Theresa Burress has found the perfect combination of jobs, she believes. Since 2014, she’s been humanities librarian at the New College of Florida (NCF). And since 2011, she has spearheaded (with Howard Rutherford, University of South Florida) Florida’s St. Petersburg Science Festival.
Most academic librarians stepping into a position can model their work on that of their predecessors. But not Thomas Padilla. On his appointment in April as the first humanities data curator at the University of California, Santa Barbara (UCSB) Library (and the first in the entire University of California system), Padilla has had to draw on a number of different disciplines to shape his role of working with data throughout its life cycle, creating a support plan for digital humanities researchers, and providing research data consultation.
LJ Mover & Shaker, Ashley Maynor has put her MFA in film and media arts from Temple University to good use as an Assistant Professor & Digital Humanities Librarian at the University of Tennessee, Knoxville.
The Story of the Stuff, her interactive web documentary on the artifacts, gifts, and remembrances sent to the town of Sandy Hook, CT, after the school shooting, brought those two passions together. “This project in particular is very wrapped up in libraries,” says Maynor. “It’s about the type of research that a digital humanities librarian does.
Jacob Heil is well versed in both the history of the book and the future of digital scholarship. After earning a PhD in English, with a focus on early modern drama and book history, Heil worked on Texas A&M’s Early Modern OCR Project (eMOP), developing optical character recognition training sets to help computers transform images of works printed from 1475 through the early 1800s into archivable, minable texts.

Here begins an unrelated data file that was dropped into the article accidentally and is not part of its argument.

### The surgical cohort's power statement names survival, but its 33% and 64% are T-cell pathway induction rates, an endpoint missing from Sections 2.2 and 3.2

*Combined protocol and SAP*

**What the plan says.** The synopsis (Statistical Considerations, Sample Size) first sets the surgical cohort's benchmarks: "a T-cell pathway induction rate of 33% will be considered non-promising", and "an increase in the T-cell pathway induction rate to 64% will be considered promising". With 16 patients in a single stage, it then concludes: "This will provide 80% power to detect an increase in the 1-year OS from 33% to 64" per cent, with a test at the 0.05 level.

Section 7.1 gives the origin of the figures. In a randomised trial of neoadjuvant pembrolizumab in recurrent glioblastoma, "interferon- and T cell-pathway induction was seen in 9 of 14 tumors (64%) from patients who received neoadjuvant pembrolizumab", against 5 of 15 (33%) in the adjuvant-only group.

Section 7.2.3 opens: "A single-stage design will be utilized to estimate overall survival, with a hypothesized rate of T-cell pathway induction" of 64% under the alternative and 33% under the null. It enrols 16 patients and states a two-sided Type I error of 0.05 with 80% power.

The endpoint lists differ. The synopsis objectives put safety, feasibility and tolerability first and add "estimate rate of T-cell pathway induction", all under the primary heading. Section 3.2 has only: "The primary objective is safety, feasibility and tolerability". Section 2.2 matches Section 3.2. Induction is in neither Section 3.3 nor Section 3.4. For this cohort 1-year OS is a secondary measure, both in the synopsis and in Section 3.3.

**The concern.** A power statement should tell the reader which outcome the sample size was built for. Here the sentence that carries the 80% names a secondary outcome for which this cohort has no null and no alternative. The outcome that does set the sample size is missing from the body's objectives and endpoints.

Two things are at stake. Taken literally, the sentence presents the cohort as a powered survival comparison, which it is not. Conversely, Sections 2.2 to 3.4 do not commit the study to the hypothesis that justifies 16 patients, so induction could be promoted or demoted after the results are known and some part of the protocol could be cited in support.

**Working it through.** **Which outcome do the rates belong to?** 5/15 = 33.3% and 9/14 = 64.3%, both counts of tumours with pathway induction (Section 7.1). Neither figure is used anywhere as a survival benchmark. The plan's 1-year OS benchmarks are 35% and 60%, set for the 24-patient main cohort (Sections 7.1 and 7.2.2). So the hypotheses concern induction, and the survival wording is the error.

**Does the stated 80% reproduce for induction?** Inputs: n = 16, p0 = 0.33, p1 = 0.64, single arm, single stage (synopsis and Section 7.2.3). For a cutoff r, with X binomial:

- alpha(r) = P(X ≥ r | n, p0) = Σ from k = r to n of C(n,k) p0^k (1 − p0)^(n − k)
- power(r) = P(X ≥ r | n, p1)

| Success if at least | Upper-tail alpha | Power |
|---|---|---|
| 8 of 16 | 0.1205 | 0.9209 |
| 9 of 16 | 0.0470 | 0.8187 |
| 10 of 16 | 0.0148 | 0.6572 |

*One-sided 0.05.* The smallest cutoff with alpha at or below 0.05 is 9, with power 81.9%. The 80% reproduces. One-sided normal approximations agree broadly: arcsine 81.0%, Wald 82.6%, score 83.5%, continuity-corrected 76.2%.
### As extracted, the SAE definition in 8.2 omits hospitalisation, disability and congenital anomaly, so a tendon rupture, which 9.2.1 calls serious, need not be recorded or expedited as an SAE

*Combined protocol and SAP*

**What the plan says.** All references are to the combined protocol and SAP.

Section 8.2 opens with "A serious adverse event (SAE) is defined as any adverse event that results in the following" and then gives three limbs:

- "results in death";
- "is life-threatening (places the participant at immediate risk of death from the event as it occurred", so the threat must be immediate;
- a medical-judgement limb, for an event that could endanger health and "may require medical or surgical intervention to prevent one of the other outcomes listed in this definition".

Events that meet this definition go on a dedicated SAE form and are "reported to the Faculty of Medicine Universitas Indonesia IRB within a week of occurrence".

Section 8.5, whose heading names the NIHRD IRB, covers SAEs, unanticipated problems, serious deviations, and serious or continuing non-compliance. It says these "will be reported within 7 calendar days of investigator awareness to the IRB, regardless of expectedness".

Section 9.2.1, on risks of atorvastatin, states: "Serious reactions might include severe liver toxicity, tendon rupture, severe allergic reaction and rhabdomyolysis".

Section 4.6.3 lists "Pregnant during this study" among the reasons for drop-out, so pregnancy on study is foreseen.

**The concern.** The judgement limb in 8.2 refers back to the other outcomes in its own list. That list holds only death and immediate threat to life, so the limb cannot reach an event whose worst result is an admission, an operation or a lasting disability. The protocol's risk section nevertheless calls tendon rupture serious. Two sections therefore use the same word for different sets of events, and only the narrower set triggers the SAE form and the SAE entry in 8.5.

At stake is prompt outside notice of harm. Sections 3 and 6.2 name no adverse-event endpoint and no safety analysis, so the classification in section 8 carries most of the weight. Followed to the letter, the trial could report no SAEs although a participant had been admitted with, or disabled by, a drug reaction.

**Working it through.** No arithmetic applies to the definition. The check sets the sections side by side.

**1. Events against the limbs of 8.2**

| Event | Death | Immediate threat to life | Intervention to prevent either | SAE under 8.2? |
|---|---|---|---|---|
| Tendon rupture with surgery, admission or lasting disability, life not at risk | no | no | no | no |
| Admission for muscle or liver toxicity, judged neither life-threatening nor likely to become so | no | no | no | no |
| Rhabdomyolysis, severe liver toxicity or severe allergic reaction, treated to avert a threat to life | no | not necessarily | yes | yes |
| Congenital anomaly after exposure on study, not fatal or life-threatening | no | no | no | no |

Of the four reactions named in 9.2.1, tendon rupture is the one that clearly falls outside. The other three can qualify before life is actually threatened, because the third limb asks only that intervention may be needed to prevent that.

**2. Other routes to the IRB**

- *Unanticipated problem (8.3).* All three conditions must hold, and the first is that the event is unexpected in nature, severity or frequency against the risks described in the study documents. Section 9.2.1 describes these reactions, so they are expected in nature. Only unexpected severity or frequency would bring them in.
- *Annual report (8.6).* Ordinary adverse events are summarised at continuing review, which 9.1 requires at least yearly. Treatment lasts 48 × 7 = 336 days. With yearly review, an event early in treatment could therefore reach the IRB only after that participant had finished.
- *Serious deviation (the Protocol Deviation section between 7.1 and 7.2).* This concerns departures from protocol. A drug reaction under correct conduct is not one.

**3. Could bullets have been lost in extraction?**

Mappamundi is the online web portal for the Global Middle Ages Project (GMAP) based out of the University of Texas at Austin (UT). It links to a series of Digital Humanities projects by scholars from around the world about people, places, and objects from the period of roughly 500-1500 CE. Although many people think of this period solely as the European “Dark Ages,” the project directors are interested in portraying a much more global picture. Many of the projects focus on areas outside of Europe and are interested in cultural exchange between peoples.
Jennifer Vinopal is the Librarian for Digital Scholarship Initiatives at New York University, where she helps scholars bring their work online for preservation, curation, and more and more frequently, collaboration. She talked with Library Journal about how the face of digital scholarship is changing, what role librarians play in that change, and how the partnerships between researchers and librarians are growing closer in the new research landscape.